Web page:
Researchers Find New Evidence of Water on the Moon | Current world | DW


For a long time the satellite was considered dry bone. Then, however, the scientists found water molecules in magma samples brought to Earth by astronauts. Two studies now show: There is probably even more water on the moon than expected.

There are indications of both water molecules on the surface and areas on the moon where water could be permanently preserved as ice, two teams of scientists report in the journal Nature Astronomy.

Scientists investigate “cold traps”

In the first study, researchers around Casey Honniball of the University of Hawaii in Honolulu analyzed data from the “Sofia” flying observatory. While investigating the Clavius ​​crater south of the Earth’s satellite, they found evidence of water molecules. They suspect that these could be kept mainly in glass beads or in crevices in the rubble on the surface. In general, they assume that water molecules are more likely to occur in areas near the polar than in other regions closer to the lunar equator.

In the second study, a team led by Paul Hayne of the University of Colorado specifically looked for craters, crevices, and small areas where water ice could form. Using data from NASA’s “Lunar Reconnaissance Orbiter” and theoretical models, they looked for so-called cold traps – areas that are permanently in the shade where frozen water could be preserved due to constant cold. In addition to impact craters, this also includes smaller areas that are always shielded from the sun’s rays.

According to the study, an area of ​​40,000 square kilometers could be in permanent shadow on the moon – about twice what other studies have assumed. In theory, frozen water could be stored there. As expected, most of these regions are found in the polar regions of the celestial body; researchers identify 60% of areas in the southern hemisphere.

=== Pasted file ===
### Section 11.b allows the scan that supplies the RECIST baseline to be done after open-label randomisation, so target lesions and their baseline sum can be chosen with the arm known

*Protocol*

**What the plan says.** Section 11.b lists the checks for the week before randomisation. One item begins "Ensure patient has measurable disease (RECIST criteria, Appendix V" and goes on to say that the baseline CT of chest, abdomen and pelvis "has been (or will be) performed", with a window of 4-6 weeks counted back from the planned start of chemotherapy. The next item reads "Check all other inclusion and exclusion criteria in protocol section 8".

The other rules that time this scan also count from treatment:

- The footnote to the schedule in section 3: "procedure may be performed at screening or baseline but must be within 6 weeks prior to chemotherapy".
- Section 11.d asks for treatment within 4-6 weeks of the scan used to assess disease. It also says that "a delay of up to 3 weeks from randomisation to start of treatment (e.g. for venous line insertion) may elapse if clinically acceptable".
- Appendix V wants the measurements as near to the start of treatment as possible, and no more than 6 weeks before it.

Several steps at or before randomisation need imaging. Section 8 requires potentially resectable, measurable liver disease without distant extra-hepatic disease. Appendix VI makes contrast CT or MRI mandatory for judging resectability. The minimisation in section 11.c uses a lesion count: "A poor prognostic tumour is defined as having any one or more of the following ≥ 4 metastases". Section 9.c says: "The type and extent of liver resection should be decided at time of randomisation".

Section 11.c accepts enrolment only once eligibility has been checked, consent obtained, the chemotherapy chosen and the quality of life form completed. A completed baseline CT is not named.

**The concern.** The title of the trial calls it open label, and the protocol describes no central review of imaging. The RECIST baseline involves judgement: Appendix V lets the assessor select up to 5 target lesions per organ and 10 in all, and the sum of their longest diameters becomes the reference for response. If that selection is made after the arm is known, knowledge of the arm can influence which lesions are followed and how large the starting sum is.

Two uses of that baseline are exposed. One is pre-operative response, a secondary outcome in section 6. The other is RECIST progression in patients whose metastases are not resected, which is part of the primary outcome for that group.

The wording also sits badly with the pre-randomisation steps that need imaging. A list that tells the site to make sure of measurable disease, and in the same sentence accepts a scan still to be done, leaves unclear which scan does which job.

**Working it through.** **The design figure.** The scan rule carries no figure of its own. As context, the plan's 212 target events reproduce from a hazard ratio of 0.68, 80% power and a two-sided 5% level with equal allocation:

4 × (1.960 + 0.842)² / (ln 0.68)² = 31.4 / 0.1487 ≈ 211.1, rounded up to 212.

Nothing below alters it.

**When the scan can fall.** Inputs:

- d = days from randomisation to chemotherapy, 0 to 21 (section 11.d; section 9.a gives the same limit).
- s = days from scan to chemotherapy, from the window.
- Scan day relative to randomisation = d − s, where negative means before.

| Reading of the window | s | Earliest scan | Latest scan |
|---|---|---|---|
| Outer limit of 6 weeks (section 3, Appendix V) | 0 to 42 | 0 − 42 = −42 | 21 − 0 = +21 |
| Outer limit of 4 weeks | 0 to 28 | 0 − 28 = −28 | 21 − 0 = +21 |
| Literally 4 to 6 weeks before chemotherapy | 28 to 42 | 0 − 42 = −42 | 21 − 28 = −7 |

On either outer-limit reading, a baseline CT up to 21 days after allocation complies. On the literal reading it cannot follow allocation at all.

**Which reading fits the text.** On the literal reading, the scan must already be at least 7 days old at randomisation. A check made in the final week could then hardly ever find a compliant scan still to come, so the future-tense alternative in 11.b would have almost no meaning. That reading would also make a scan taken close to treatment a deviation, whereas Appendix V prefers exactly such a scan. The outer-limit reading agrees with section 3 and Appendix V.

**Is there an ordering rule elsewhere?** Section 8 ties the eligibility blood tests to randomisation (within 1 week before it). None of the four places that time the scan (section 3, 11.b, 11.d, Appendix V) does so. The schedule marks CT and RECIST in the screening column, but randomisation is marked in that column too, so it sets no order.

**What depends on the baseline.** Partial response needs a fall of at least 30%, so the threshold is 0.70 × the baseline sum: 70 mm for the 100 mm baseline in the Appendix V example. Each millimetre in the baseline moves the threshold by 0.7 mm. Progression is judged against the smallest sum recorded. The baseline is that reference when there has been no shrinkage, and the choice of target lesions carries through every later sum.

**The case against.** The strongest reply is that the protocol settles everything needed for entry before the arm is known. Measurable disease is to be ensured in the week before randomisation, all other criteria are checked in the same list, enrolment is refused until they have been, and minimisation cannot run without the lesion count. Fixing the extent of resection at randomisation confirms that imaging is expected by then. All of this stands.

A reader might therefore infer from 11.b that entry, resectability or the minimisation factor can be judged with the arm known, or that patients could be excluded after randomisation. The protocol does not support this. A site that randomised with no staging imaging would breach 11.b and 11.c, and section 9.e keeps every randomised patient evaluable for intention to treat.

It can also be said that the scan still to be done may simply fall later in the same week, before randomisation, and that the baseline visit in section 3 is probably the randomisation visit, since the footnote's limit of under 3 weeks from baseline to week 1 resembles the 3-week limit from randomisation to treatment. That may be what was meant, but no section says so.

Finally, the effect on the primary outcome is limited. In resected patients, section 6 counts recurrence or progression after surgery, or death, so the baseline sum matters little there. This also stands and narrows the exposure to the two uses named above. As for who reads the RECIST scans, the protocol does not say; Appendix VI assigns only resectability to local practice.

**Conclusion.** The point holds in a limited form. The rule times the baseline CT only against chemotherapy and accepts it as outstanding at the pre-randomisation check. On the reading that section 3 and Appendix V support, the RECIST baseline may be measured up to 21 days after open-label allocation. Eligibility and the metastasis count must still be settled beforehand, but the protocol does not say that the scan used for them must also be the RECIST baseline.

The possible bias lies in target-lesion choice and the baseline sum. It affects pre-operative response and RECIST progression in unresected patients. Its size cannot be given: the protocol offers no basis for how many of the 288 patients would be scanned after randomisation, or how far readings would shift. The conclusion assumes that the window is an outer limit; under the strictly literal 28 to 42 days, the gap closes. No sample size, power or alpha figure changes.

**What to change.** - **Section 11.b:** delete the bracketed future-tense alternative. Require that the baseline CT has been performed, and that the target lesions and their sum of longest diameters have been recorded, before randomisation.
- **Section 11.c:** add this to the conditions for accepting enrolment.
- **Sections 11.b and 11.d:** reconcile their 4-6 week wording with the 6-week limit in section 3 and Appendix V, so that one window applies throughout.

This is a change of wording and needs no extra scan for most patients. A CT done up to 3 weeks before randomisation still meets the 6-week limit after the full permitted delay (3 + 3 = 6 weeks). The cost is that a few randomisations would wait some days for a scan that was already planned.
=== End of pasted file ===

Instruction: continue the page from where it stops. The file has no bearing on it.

Flash Gallery Space Telescope SOFIA (NASA)

The “Sofia” flying observatory is a 43-year-old Boeing 747SP (archive photo)

“If you imagine standing on the lunar surface near one of the poles, you would see shadows everywhere,” Hayne reads in a statement from her university. “Many of these little shadows could be covered in ice.” Researchers cite Shackleton Crater at the South Pole, which is more than four kilometers deep and over 20 kilometers in diameter, as an example of larger areas with water ice.

Lunar water for Mars rockets

It is not clear where the water on the moon came from. French space researcher Francis Rocard of the CNES science center assumes it reached Earth’s satellite through asteroid impacts. The water molecules penetrated so deeply into the lunar surface that they were “trapped forever” there.

Water resources on the moon would be particularly important for future lunar missions, not just as drinking water for astronauts. If it were possible to use the moon’s water to transport it to the planned Lunar Gateway mini-station, further missions could become much easier and cheaper. Rocard spoke of the use of probes that could collect water on the moon to “supply” Mars rockets.

mir / rb (dpa, afp, rtr)


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